This book was one of the most raved about books of 2018—and rightly so. “A Place for Us unfolds the lives of an Indian-American Muslim family, gathered together in their Californian hometown to celebrate the eldest daughter, Hadia's, wedding—a match of love rather than tradition. It is here, on this momentous day, that Amar, the youngest of the siblings, reunites with his family for the first time in three years.
Rafiq and Layla must now contend with the choices and betrayals that lead to their son's estrangement.” The power of this novel is in the way this family tugs at your heartstrings, creates a storm of emotions in your stomach and breaks your heart in quick succession. It is a powerful, often uncomfortable look at the mistakes parents can make, the ways family can make or break us and how our insecurities can change our lives.
High stakes drama
Harmattan Rain by Ayesha Harruna Attah
If you’re looking for an easy-to-read drama centred around life in Ghana, family secrets, three generations of women, try this one! “Harmattan Rain follows three generations of women as they cope with family, love and life. A few years before Ghana’s independence, Lizzie-Achiaa’s lover disappears. Intent on finding him, she runs away from home.
Akua Afriyie, Lizzie-Achiaa’s first daughter, strikes out on her own as a single parent in a country rocked by successive coups. Her daughter, Sugri grows up overprotected. She leaves home for university in New York, where she learns that sometimes one can have too much freedom. In the end, the secrets parents keep from their children eventually catch up with them.”
Diamond Head by Cecily Wong
A soaring family saga, this book is an emotional rollercoaster, deeply engrossing and so true to life. “At the turn of the nineteenth-century, Frank Leong, a fabulously wealthy shipping industrialist, moves his family from China to the island of Oahu. But something ancient follows the Leongs to Hawaii, haunting them.
When Frank is murdered, his family is thrown into a perilous downward spiral. Left to rebuild in their patriarch’s shadow, the surviving members of the Leong family try their hand at a new, ordinary life, vowing to bury their gilded past. Still, the island continues to whisper—fragmented pieces of truth and chatter, until a letter arrives two decades later, carrying a confession that shatters the family even further.”
Pachinko by Min Jin Lee
This book is so engrossing and riveting! Someone told me it was just like a soap opera and I agree—in the best way possible. Lee says in her acknowledgment that the book was thirty years in the making and it shows. It is so well researched and yet the history is not its complete focus.
Pachinko is the story of a Korean family who moves to Japan and their lives as they are discriminated against by the Japanese. A true family saga that will leave you hooked for the most part. Apple TV is making a series out of the 496 page book. If that isn’t a saga, I don’t know what is.
Commonwealth by Ann Patchett
This book made me laugh and tear up; just feel. It is remarkable how much love can come from/in spite of imperfect circumstances. “One Sunday afternoon in Southern California, Bert Cousins shows up at Franny Keating’s christening party uninvited. Before evening falls, he has kissed Franny’s mother, Beverly—thus setting in motion the dissolution of their marriages and the joining of two families.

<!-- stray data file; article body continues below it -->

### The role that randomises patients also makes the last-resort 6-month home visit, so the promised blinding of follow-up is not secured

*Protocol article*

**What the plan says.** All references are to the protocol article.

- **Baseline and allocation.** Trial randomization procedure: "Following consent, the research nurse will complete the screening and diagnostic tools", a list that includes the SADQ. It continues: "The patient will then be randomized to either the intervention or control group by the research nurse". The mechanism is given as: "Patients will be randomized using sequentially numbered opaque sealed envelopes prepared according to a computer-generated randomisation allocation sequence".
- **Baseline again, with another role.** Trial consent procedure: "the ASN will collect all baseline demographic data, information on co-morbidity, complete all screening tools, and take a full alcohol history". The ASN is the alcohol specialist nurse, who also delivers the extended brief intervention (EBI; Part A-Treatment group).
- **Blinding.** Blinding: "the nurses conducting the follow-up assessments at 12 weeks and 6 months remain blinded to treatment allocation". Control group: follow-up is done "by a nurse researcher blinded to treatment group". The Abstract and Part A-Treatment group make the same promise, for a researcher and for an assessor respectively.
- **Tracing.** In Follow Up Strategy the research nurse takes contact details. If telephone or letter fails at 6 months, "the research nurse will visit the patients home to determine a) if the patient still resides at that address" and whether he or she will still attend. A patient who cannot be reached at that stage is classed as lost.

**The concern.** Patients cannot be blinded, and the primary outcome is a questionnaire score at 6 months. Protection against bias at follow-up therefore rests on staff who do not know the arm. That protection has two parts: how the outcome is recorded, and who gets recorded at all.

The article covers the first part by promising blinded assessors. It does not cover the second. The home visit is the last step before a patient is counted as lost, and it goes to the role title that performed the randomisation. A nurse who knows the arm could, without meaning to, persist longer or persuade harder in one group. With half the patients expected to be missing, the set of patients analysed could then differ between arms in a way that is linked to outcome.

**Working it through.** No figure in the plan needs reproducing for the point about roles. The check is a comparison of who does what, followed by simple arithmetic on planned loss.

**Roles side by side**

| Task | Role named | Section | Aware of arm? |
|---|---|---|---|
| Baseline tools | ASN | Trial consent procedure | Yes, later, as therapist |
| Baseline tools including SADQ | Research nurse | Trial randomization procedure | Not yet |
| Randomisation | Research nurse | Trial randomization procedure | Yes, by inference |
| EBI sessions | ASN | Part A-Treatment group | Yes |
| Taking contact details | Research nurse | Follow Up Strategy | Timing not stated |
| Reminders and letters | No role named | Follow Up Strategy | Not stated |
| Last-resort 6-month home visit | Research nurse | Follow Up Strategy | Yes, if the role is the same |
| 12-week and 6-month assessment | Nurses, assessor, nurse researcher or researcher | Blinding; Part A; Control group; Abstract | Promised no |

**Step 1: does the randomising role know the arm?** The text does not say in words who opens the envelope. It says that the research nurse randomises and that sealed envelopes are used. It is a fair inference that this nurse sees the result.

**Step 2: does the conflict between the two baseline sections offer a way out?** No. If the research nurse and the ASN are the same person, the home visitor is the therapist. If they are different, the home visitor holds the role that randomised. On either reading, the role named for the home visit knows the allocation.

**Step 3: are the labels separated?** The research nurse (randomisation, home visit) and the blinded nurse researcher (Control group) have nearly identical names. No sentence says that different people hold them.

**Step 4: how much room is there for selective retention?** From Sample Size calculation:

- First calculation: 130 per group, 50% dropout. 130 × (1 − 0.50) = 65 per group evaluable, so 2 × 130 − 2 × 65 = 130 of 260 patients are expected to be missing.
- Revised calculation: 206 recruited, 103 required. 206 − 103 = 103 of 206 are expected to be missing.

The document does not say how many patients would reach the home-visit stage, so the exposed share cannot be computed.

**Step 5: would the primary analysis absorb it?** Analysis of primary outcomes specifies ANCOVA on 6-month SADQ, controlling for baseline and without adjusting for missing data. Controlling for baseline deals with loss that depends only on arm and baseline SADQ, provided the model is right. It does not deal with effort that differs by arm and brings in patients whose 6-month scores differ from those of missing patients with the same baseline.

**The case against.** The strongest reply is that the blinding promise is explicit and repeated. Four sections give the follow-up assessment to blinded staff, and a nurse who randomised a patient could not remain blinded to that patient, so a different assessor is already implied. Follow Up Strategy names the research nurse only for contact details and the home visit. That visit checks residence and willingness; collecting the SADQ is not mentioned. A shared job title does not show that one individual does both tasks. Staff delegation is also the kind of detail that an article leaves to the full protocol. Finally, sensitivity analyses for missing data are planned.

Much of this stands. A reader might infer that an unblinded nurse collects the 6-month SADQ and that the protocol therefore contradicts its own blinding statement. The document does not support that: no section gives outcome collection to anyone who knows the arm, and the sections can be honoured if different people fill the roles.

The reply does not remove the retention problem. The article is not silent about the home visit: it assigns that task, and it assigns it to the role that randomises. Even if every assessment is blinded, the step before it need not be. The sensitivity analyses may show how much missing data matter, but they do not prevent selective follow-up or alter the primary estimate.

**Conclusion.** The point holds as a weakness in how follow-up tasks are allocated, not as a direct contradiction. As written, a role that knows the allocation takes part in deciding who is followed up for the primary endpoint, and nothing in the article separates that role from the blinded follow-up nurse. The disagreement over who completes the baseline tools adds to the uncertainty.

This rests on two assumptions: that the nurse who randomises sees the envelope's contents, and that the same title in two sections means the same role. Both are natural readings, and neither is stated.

Spanning five decades, Commonwealth explores how this chance encounter reverberates through the lives of the four parents and six children involved. Spending summers together in Virginia, the Keating and Cousins children forge a lasting bond that is based on a shared disillusionment with their parents and the strange and genuine affection that grows up between them.”
If you like rich African history
Homegoing by Yaa Gyasi
I feel like everyone has read this novel, but if you haven’t, it’s worth checking out—especially if you’re interested in the slave trade. “Two half-sisters, Effia and Esi, are born into different villages in eighteenth-century Ghana. Effia is married off to an Englishman and lives in comfort in the palatial rooms of Cape Coast Castle.
Unbeknownst to Effia, her sister, Esi, is imprisoned beneath her in the castle's dungeons, sold with thousands of others into the Gold Coast's booming slave trade, and shipped off to America, where her children and grandchildren will be raised in slavery. One thread of Homegoing follows Effia's descendants through centuries of warfare in Ghana, as the Fante and Asante nations wrestle with the slave trade and British colonization. The other thread follows Esi and her children into America.”
Kintu by Jennifer Nansubuga Makumbi
Kintu is a sprawling work of fiction laced with history! My favorite thing about this story is honestly the history. It's a bit more mythical than I'd expected, but after reading, I was fascinated anew by heritage. Kintu left me wishing I could trace my own lineage and return to the places my ancestors began in the 1700's.
Essentially, the novel is “Uganda’s history reimagined through the cursed bloodline of the Kintu clan in an award-winning debut.”
You can find full reviews of these books on my Goodreads, but hopefully one or two here have sparked your interest! I’d love to hear your thoughts about these books if you’ve read any, and I’m also open to any suggestions of books centred around a family or following one over decades.
What topics do you enjoy reading about in your fiction picks? History? Love? Friendships? Let me know! I’m definitely a sucker for families and friendships.